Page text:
He uses the term witness as the title of the book. Jesus movement ended in his crucifixion in 30s. The oral tradition kept the epic story alive with Paul, the missionary and the first Pope Peter in Jerusalem. Jesus Seminar scholars concluded that Mark was the first Gospel written by 80s followed by Matthew and Luke. John was believed written a decade later. Did the four witnesses get CNN to record every detail? Can we qualify any visitor to the hi-tech Lincoln Museum in Springfield Illinois to be the witness of Civil War?
The four Gospels are records collectively remembered so that you will believe. The post Easter belief of resurrection created Christianity that in a mythical way succeeds the failed revolution.
Lao Tzu said in Tao Te Ching Chapter 33: One who died but does not perish, has everlasting life. Jesus certainly achieves this status.
Christmas question - what would happen if it had been three wise women instead of men? Answers: 1. They would have asked for directions 2. They would have arrived on time. 3. They would have brought a hand made quilt crib 4. They would have cleaned the stable 5. They would have delivered the baby 6. They would have made a casserol and chicken soups 7. They would have given motherhold guidance 8. There would be PEACE ON EARTH!
Surprisingly Interesting Oct 11, 2004
Even though I rarely read religious books, I picked this book up on a recent trip to the US. I was very pleasantly surprised: I thought the contents extremely interesting. We all know that each story of the gospel was written in a different context, but I have never understood just how much this affects our image of Jesus and his life and death. I found this book simply gripping. The author spends much time bringing back the atmosphere of these early Christian communities when the gospels were written, and he does it in a very colourful style. This may be unconventional, but it is certainly effective. This is a world that is so easily lost otherwise, and it prevents a challenging book from simply being dry and monotonous. This is a book that I think I will want to read again. Having read it from start to finish, I think that over the coming months I will want to dip into different chapters: because this is a book that has changed my understanding of the gospel as such, but each chapter also has so much to say about individual parables and stories. In short: I found this a great book to deepen my understanding of Christ, and one that has encouraged me to go back and re-read the gospels from a fresh perspective.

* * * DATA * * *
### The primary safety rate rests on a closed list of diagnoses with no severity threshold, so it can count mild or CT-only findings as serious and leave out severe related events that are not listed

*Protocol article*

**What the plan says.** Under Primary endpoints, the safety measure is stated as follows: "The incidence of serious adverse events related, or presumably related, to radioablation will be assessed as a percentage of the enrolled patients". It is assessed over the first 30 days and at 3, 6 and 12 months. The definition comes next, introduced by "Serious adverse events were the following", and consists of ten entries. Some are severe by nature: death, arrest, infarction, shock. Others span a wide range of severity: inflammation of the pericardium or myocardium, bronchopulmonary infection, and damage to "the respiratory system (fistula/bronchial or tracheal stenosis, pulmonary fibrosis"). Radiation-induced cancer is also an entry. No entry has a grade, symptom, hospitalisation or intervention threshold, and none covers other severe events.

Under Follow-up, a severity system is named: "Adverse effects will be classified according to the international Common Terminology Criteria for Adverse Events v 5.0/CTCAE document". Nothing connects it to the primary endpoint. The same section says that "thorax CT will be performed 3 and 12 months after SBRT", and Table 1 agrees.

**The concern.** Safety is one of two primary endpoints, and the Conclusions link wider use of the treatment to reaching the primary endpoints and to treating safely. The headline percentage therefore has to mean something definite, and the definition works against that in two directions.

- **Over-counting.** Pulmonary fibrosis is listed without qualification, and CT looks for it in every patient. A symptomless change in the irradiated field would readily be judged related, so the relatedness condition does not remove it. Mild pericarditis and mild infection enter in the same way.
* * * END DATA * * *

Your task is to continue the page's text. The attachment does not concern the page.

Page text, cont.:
Four Views of Truth, Amplified Feb 18, 2004
Here is a book to sink your theological teeth into. Robin Griffith-Jones takes the reader on a journey of discovery as he compares and contrasts the four chief sources of our understanding of Jesus Christ.
Matthew, Mark, Luke and John all answer Jesus' question, "Who do you say I am?" And they present us with Jesus in such a way that it demands a response from us. Even so, each of the Gospel writers answers with a distinct voice. We are so used to hearing bits and pieces of all the Gospels; we often merge their messages.
Griffith-Jones invites us, instead, to see Jesus in the distinct ways he is presented in each.
The subtitle of the book tells us we will look at Jesus as: the Rebel, the Rabbi, the Chronicler, and the Mystic. If these are attributes of Jesus you have not yet considered, you will want to read more about each.
The author is a former chaplain and professor of New Testament at Lincoln College, Oxford, now serves as Master of the Temple Church in London, one of the most influential positions in the Church of England. He gives us the state of the world and the state of the fledgling Christian community, so we may better understand the concerns each Gospel writer addresses in their individual portraits of Christ.
Just as artists have cast light on particular aspects of Jesus ministry and message, so too, says Griffith-Jones, those inspired witnesses. The Rebel who turned the world upside down, the Rabbi who taught in the tradition of Judaism yet with an authority unlike any other, the Chronicler who told the wonders of God's kingdom, and the Mystic who helped us the eternal realities behind everyday living.
If you want to delve into these aspects of our Lord, you will find Griffith-Jones the perfect guide. The book is not a quick read; and you will want to keep your New Testament open as you study the contributions of the Gospel writers.
No bueno Dec 26, 2003
While I learned some things about what it was like in Rome and surrounding communities when the early church was forming, I will second, third, fourth and fifth the other reviewers who say he would tell us what he was going to say and then not tell us. He was long-winded, and I found no real conclusion to the entire book, though it felt like he was trying to lead up to one. Perhaps I missed it.